Despite the crisis caused by the pandemic and its strong impact on the airline industry, new operators are expected to enter the world by 2022. In the United States alone, at least a dozen new businesses aim to serve existing markets or explore new ones. The emergence of new airlines for this year aims to continue the trend seen in 2021.
Appearances of new airlines are understood as attempts to fill the gaps left by other airlines, either due to their exit from the market or the reduction of capacity, or to increase supply by widening competition. In the United States, for example, Avelo and Breeze Airways are beginning to operate as low-cost, low-cost airlines (LCCs).
In the United States, the debut of Connect Airlines is expected. Although it is an American company, it will be based at Billy Bishop Toronto City Airport. It plans to start in 2022 with a fleet of Dash 8Q-400s imitating the Porter Airlines model. It would provide connectivity from various East Coast and Central US cities to Toronto (YTZ) and possibly other points in Canada. Although its proposal is aimed at passengers who travel for pleasure, it is not excluded that it will end up serving more premium traffic. John Thomas, its CEO, defends the decision to operate from Billy Bishop Airport, saying “we will be the first US airline to serve Billy Bishop, a much more convenient airport.”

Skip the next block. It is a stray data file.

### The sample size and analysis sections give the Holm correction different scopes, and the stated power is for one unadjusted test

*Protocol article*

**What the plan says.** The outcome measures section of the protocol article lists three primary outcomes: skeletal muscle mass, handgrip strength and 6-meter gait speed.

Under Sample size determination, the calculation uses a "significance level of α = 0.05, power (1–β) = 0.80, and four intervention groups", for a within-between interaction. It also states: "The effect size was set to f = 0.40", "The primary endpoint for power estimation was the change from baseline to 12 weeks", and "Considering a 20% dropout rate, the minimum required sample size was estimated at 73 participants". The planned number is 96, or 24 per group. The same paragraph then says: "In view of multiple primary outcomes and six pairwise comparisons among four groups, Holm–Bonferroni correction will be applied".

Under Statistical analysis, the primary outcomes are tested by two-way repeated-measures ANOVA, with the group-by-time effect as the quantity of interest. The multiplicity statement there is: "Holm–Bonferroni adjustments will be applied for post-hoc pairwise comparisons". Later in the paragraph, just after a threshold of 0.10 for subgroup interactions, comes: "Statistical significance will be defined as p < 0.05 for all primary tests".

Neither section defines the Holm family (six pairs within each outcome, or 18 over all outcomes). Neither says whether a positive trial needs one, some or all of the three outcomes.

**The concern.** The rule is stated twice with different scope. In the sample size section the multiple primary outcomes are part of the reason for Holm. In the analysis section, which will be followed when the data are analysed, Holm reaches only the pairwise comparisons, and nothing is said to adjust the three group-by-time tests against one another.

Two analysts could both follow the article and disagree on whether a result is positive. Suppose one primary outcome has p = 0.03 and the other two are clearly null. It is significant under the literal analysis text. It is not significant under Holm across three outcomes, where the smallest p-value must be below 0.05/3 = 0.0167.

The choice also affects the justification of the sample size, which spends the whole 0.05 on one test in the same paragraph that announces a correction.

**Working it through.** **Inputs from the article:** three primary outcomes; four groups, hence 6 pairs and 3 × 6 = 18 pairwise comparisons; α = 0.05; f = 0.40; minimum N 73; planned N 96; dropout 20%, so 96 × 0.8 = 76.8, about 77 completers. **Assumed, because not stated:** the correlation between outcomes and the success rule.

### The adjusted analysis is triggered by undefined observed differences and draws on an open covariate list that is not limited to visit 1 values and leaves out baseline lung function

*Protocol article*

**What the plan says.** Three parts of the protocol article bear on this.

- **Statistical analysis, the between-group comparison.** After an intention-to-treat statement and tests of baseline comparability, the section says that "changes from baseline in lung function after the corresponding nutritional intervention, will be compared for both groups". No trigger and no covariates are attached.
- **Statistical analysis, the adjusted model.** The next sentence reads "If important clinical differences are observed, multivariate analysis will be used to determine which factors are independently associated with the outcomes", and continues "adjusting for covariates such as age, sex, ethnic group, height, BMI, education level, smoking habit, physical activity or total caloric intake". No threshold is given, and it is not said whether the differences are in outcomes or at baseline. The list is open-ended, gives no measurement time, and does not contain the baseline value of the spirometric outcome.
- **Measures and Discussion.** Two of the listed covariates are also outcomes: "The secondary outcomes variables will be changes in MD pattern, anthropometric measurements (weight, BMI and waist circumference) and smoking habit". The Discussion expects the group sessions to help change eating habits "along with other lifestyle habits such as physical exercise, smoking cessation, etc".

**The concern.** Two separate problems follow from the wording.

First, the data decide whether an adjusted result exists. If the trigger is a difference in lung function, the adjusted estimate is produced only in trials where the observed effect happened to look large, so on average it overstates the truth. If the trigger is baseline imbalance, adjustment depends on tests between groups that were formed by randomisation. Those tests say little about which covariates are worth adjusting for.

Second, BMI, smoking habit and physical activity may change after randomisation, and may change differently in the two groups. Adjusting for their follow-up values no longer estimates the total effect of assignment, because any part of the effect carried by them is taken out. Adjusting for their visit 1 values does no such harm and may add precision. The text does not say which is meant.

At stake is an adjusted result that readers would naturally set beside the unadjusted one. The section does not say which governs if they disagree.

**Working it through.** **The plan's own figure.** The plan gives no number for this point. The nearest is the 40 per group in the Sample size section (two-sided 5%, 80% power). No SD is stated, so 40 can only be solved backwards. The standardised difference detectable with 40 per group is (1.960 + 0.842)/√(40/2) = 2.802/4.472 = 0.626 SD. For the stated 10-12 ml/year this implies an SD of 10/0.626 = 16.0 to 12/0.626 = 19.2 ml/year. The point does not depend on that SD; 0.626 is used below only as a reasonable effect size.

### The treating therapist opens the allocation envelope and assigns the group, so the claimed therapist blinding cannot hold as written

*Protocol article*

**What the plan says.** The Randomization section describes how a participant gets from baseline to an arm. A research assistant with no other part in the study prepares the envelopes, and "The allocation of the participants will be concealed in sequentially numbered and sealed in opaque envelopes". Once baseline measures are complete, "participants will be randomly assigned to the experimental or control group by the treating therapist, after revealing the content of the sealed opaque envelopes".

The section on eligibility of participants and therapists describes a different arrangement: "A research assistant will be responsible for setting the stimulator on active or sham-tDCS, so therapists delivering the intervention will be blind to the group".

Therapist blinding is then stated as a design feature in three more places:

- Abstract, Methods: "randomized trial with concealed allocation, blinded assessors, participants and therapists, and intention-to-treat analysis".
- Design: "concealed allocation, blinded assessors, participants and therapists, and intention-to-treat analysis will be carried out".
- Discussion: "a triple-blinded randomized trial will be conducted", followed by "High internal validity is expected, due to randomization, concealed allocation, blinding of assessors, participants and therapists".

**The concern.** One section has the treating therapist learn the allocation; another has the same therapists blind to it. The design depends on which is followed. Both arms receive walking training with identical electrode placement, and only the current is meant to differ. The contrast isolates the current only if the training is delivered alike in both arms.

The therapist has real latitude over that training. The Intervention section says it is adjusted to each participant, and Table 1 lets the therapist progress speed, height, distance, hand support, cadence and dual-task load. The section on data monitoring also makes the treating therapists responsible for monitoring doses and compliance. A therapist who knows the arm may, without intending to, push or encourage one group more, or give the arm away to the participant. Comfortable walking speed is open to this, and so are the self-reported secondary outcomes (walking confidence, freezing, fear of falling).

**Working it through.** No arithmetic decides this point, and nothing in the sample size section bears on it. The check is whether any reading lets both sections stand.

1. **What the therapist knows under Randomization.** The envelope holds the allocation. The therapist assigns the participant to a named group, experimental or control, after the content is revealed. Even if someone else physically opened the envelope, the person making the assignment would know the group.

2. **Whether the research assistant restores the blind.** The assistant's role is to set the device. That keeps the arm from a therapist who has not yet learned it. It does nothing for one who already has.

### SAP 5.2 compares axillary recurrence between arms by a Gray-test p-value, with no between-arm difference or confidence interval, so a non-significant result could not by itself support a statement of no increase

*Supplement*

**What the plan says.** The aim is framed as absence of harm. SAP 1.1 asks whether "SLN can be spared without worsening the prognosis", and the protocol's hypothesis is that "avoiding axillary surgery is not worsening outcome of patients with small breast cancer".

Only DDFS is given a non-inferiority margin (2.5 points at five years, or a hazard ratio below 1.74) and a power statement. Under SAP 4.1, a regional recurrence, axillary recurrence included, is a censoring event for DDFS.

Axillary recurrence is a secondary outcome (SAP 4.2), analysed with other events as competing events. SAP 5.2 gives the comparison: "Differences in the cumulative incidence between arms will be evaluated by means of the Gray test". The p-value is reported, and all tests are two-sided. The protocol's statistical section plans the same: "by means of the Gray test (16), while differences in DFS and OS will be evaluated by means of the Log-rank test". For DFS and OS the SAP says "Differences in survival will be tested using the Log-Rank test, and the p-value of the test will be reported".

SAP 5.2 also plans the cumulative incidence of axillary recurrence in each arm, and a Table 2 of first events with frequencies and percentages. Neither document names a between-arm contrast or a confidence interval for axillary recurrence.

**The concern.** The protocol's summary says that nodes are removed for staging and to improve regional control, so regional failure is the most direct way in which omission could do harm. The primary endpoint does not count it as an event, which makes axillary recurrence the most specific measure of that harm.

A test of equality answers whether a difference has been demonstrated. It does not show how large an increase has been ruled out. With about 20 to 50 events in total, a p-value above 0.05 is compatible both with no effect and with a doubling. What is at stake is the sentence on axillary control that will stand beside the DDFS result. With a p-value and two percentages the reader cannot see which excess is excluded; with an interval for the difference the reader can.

Seeking to revolutionize the transpacific market, Northern Pacific wants to replicate successful proposals such as Icelandair’s in the west, linking several cities in the United States with locations in the Far East via a hub it intends to create in Ted Stevens airport in Anchorage, Alaska. Its fleet will initially consist of B757-200s, the first of which is being successfully presented to a wide audience in the airline industry in San Bernardino, California.